By Jeff Young
The deal is subject to regulatory approval, and officials of the two companies would not discuss such details as where the new company will be based or what it will be called.
Both companies make popular—and expensive—software systems to manage student records. The announcement left college officials across the country wondering whether the merged operation would continue to sell the products that colleges have intended to use for years to come.
Representatives of both companies spent the day on the phone with those college officials, with the message that no product lines would be cut in the merger.
“We are going to protect our customers’ investments,” said Michelle Reed, SunGard’s senior vice president for marketing. “We’re not changing development plans, and they should not stop with their strategic plans.”
Colleges have heard similar promises in the past from merging software companies, only to see product lines cut a few years later. Several years ago, Blackboard, which makes software to manage courses, drew the anger of many colleges over the way it handled the acquisition of competing companies.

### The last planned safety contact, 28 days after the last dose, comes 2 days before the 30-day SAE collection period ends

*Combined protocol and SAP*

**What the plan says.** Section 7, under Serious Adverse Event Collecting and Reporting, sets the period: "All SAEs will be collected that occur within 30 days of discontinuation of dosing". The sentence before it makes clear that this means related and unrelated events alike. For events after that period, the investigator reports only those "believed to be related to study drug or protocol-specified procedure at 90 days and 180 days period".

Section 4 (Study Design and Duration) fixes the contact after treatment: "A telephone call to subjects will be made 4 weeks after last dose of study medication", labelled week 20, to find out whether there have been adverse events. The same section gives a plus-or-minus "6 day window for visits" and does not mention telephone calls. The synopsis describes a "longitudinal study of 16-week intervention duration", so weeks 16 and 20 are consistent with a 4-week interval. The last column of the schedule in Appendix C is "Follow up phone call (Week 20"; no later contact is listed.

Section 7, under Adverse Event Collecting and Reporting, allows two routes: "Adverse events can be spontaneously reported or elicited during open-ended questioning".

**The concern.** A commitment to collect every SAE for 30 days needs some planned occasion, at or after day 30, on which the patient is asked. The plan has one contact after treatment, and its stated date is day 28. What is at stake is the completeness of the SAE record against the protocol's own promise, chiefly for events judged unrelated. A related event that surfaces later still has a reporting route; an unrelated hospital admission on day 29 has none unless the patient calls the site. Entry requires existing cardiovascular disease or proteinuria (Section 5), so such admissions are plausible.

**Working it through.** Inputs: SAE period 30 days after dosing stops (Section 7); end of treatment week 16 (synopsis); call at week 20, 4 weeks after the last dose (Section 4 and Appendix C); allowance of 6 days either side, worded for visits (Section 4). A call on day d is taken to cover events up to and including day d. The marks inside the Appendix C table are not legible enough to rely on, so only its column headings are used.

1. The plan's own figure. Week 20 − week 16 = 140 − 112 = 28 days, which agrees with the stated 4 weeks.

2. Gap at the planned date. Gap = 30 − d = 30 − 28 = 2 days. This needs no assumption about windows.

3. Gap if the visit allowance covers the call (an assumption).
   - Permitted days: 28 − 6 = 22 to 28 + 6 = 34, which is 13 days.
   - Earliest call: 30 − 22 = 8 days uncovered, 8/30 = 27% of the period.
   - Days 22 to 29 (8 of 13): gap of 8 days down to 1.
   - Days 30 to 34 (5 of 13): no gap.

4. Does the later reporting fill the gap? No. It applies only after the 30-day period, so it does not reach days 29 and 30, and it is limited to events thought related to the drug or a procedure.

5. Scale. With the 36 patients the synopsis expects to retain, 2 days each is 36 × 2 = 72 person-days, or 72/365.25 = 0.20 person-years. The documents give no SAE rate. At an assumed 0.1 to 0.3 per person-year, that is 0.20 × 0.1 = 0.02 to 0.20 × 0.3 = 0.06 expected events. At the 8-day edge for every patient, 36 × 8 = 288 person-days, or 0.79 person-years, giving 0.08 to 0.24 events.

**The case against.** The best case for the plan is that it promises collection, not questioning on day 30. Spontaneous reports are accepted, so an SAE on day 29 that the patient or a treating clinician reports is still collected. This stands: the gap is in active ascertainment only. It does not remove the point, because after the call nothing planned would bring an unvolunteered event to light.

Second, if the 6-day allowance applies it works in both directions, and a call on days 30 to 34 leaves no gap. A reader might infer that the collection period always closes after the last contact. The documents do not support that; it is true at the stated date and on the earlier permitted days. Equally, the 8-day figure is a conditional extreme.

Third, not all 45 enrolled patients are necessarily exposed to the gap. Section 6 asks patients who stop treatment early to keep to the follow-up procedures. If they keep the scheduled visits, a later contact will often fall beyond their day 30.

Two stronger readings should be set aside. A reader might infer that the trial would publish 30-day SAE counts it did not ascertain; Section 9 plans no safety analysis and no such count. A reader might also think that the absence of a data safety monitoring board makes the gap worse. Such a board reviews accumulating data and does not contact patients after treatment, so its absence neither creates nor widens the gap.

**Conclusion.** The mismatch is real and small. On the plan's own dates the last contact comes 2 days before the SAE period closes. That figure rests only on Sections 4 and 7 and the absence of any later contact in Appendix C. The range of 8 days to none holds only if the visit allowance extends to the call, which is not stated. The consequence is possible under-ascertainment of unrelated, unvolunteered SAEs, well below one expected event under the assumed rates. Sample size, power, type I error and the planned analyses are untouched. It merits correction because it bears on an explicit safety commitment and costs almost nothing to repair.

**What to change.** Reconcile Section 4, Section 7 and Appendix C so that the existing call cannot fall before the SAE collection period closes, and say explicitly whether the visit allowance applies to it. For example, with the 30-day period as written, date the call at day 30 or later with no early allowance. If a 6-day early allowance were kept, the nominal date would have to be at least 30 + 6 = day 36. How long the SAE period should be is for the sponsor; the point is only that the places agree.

But Ms. Reed emphasized that the SunGard and Datatel planned to avoid similar missteps. “We’ve all learned a lot from watching what Blackboard’s done,” she said.
John Shea, Datatel’s chief marketing officer, said the combined company would be able to add innovative features and products by combining resources. The two companies together employ some 3,000 people.
The private-equity firm seeking to own both companies is Hellman & Friedman LLC, based in San Francisco.
This is the second time this year a private-equity company has swooped up a major education-software company. In July, Providence Equity Partners announced plans to buy Blackboard for $1.64-billion.
Vicki Tambellini, president of the Tambellini Group, a higher-education consulting firm, said the deal was good for colleges. Because most colleges already have a student-information system and do not often change systems, she said, the companies have seen major new sales slow in recent years. Together they can do business more efficiently, she argued.
The move reshapes the landscape of the education-technology market. “Other vendors are likely to be very concerned today about what this means competitively,” Ms. Tambellini said. “This puts more pressure on Oracle and Campus Management and Jenezabar,” she added, referring to other companies selling student-information systems, “because this has created quite a powerhouse.”
Reprinted from The Chronicle.